Environmental advocacy groups, while supportive of the House measure, expressed disappointment that it failed to focus on long-term transportation reform or include a National Infrastructure Bank. Even Rep. John Mica (R-FL), ranking member of the House T&I Committee, who generally supports Chairman Oberstar, was moved to criticize the House bill. The "Son of Stimulus," Mica wrote in Roll Call, will be no more successful in creating permanent new jobs in the transportation sector than was the first stimulus bill, since the dollars are being spent on short-term transportation enhancement and road repaving projects that provide jobs only for a few weeks or months. Our own impression, based on local evidence, tends to confirm Rep. Mica's conclusions: the stimulus money has merely allowed local and state highway agencies and their contractors to avoid layoffs and enabled them to keep existing road crews working at full strength. This would be the likely effect of the second stimulus as well. Its effect on job creation (as opposed to job preservation) would be negligible according to many observers. In short, the latest House action is seen by the transportation community as another example of Congressional equivocation, extemporization and inability to come to grips with the nation's long-range transportation needs in a fundamental way.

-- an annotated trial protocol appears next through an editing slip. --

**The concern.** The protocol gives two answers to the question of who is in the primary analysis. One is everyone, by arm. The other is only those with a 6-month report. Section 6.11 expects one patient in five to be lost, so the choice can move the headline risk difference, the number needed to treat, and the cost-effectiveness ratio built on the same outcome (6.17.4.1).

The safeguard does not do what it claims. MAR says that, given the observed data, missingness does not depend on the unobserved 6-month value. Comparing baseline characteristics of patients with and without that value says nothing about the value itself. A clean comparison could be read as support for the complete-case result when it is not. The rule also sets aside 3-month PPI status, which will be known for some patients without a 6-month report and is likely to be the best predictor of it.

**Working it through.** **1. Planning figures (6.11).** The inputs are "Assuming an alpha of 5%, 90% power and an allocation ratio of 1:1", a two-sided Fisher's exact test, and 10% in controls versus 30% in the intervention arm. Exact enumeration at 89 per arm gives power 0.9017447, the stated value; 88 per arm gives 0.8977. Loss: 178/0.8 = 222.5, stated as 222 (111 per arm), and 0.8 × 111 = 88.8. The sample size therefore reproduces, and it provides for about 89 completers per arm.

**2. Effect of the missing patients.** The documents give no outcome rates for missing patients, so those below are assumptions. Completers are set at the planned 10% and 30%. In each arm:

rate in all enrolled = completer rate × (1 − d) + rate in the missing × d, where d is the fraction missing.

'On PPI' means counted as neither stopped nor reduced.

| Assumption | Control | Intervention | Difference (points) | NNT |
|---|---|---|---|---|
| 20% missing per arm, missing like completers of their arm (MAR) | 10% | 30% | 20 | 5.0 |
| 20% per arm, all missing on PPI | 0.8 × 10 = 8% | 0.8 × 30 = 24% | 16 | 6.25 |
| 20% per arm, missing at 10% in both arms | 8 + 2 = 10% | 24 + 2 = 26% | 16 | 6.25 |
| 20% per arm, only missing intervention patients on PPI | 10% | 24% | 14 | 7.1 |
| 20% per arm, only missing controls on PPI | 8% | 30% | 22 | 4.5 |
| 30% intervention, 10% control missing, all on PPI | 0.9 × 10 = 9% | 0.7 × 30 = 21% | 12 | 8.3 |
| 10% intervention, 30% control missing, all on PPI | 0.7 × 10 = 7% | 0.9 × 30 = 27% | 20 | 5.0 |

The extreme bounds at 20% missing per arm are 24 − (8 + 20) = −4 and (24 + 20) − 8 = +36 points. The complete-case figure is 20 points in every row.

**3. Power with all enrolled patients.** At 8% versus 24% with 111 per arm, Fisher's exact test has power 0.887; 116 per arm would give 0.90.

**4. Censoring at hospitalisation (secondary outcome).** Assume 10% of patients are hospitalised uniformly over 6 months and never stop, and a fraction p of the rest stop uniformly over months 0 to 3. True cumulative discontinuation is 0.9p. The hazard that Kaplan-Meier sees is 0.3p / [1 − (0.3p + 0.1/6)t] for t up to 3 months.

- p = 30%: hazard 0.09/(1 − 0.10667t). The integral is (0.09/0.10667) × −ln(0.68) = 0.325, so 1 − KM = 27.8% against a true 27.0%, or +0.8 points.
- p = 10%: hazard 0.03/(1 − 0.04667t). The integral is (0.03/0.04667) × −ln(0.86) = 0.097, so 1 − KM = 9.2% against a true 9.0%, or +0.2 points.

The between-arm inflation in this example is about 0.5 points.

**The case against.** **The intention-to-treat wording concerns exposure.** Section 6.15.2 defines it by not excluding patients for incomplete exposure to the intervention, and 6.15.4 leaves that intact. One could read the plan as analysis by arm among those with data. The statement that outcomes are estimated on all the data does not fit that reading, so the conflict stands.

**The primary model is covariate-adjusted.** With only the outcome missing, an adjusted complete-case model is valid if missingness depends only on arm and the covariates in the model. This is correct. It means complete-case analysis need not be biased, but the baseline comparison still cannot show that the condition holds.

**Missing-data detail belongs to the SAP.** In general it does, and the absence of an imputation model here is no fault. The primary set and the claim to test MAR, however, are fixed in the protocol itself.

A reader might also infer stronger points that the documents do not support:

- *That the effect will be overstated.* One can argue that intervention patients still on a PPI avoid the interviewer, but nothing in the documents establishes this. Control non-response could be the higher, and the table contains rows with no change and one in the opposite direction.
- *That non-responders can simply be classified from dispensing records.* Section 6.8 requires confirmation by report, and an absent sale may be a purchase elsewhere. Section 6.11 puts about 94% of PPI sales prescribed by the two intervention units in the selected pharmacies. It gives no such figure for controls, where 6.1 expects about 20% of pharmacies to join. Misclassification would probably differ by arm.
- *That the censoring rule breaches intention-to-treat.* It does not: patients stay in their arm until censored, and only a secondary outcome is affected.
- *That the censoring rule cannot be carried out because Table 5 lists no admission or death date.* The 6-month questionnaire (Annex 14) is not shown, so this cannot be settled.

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Transportation Program Reform Facing an Uncertain Future
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July 8, 2009
Added roadway and transit capacity, plus more toll lanes, telecommuting and flexible work hours are among the traffic congestion solutions recommended by researchers at the Texas Transportation Institute (TTI) in their 26th annual Urban Mobility Report, just released. Other recommendations include getting more efficiency out of existing surface transportation systems, and influencing development patterns to make walking, bicycling and transit more convenient. TTI, founded in 1950, is an internationally-recognized transportation research center based at Texas A & M University. The 2009 report is based on newly-analyzed 2007 data for 439 U.S. urban regions. In a summary of their findings, researchers noted that although travelers on average spent one less hour stuck in traffic in 2007 versus 2006 and wasted one less gallon of gas due to a slight downturn in traffic, the costs of congestion were still pronounced. The overall cost of U.S. traffic congestion in 2007, according to the report, totaled $87.2 billion in wasted fuel and lost productivity. There were 2.8 billion gallons of wasted fuel and 4.2 billion wasted hours.
TTI researchers warned that the historical trend of worsening congestion will return as the economy recovers. For the Seattle region however, the report shows that the price of traffic congestion continued to grow.
Data for Puget Sound in the new report show that the annual cost of jammed roadways here in 2007 was $1.59 billion, the highest ever since TTI's first Urban Mobility Report was issued, using data for 1982, when regional congestion costs for Puget Sound totaled $96 million.